I am speaking this week in Mississippi, in a place where Orthodoxy is thriving, but not a place where you would expect to find it. The parish (a former Presbyterian facility) has a sign with variable letters, where a changing “message” can be displayed. It reads something like, “Father Stephen Freeman speaking Tuesday, Wednesday and Thursday on Salvation, Heaven and Hell.” Those are indeed the topics, but the sign fits so well in the culture of Mississippi that it brought a smile to my face.
I spoke this evening on “Saving the Atonement.” I was not discussing how to fix a doctrine, but rather how to speak to a culture that increasingly doesn’t care about the Scriptures or even know them. I suggested that we are more like St. Paul in ancient Athens than St Paul in Jerusalem. The arguments that spoke well several generations back fall empty today.
And it may seem strange to think of Orthodoxy in such a context – a world that has become a stranger to the gospel encountering the Church that wrote the gospels. But that is precisely where I think we are. My experience of Orthodoxy has not been with a new way of arguing the same old things (though it is possible to force it into such a position). Rather, reading and praying the fathers has been a path back to something prior to all of the arguments.
I used passages from St. Athanasius to guide my thoughts tonight – and was struck particularly by something he said in On the Incarnation of the Word: “Man was in danger of disappearing.”
He was describing the existential position of the human race after the fall. Refusing communion with the only truly existing God, we began to fall back towards the nothing from which we were created. Either we are sustained by grace and flourish, or we increasingly cease to exist.
I can see that human life is almost always in such a danger. I have lived all of my life under the shadow of complete, planetary destruction. Mine was the first generation to live with such a possibility. The end of the world has never just been a cosmic theory. It has always been a clear and present danger. I have also lived during a time when Western culture has been rushing headlong towards a changing future that appears less “human” somehow, such that “man” in a primary sense is in danger of disappearing. C.S. Lewis described this as “men without chests” (an image that never quite made sense to me).
But these and other forms of disappearance have felt palpable and real for me. And as I age, the same disappearance becomes quite personal. I can see rather clearly a personal end that I once only imagined. It is not frightening nor morbid, but sobering and concrete. The existence which matters for me cannot be those things that once mattered to a younger man: my job, my family, my place in the community, my writing. And now I’ve learned that my ego itself is not so precious and that if something of me is to exist it is not the “me” I prize so deeply.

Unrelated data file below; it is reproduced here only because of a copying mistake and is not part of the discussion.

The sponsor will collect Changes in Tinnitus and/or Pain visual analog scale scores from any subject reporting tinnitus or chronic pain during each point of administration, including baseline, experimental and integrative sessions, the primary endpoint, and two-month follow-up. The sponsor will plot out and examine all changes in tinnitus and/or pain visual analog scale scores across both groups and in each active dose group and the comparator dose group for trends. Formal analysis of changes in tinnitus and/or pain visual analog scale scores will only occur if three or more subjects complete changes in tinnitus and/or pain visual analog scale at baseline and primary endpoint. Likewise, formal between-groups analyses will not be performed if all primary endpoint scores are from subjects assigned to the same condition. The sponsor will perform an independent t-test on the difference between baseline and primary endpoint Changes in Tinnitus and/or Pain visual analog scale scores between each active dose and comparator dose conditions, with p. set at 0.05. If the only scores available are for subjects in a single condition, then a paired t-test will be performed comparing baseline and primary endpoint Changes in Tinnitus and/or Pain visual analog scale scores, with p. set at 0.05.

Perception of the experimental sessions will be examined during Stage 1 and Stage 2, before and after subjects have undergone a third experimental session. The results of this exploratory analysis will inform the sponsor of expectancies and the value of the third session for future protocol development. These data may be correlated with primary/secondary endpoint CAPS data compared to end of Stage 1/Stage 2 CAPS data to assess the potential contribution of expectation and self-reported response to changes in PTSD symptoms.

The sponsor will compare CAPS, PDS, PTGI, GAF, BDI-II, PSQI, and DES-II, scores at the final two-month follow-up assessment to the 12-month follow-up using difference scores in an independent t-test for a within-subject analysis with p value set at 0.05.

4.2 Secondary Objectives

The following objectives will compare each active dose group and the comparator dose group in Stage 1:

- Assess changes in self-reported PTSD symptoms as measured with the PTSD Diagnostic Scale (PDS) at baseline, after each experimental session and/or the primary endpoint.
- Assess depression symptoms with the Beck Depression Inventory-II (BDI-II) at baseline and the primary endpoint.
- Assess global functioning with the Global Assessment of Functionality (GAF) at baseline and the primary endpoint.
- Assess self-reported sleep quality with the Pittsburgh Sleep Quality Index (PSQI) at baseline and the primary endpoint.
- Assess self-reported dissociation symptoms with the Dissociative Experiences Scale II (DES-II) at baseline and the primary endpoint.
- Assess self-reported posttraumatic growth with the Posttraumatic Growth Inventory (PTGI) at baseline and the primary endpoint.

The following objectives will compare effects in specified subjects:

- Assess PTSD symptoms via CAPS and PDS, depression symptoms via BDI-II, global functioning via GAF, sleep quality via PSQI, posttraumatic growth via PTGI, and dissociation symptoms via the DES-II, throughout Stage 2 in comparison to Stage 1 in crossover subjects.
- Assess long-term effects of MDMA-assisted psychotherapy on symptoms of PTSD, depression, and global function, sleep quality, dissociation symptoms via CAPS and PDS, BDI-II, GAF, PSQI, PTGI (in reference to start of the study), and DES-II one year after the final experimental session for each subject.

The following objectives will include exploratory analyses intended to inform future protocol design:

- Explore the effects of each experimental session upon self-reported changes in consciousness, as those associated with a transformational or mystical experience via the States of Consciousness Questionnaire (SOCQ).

Crucified with Christ, a different me now lives, and if I am to live at all I must find that me and unite myself to Him, or disappear completely. Though I suspect that the finding of that “me” comes in finally disappearing. “For it does not yet appear what we shall be…”
And so I’ve been speaking on “saving the atonement,” finding a way to understand our reconciliation with God that is not the same set of arguments (wrath, debt, justice, etc.), working from the same set of tired, misused Bible verses. What has God done in order for us to not disappear? What does it mean to disappear? What would it mean that we should appear?
And to all of these things Orthodoxy bears a rich witness. And the richness of that witness is beautiful. For, as Pavel Florensky rightly wrote, “Beauty is the criterion of truth.” For the first tell-tale signs of disappearing come in the forms of ugliness. For our existence, from the beginning, came in the form of the image of God, the truly good and beautiful.
God so loved the world that He gave His only begotten Son, who took upon Himself our ugliness that we should take upon ourselves His beauty. It is a tell-tale sign of my sinfulness that I would be satisfied (I lie) with an existence that is mere appearance – that I should merely not disappear. But God will not be satisfied (and this is the true satisfaction theory) with anything less than my appearance in beauty and truth, for to exist in anything less than beauty is to begin to disappear.
And knowing this is part of “saving” the atonement. For hearts everywhere cry for beauty even as they pursue something less. Something less always has the nature of idolatry (which is why the icons are not idols). Though the culture shifts and forgets its original roots in a Christian view of the world, man himself does not shift. He abides (God is merciful). And the disappearing man knows and fears that he is disappearing even as he rushes headlong towards it.
His knowledge and his fear are gifts from God, echoes and memories of paradise. Saving the atonement is changing idols into icons. Just as Christ the Pantokrator saved Zeus, and the Theotokos saved a thousand variations of the Mother with her child.
It is the greatest irony that God made Him to be sin who knew no sin that we might become the righteousness of Christ. And richer irony that even the shape of our sin never completely obscures Christ Himself for He Himself has entered sin that He might reshape us. Strange wonder, the Atonement saving the atonement.
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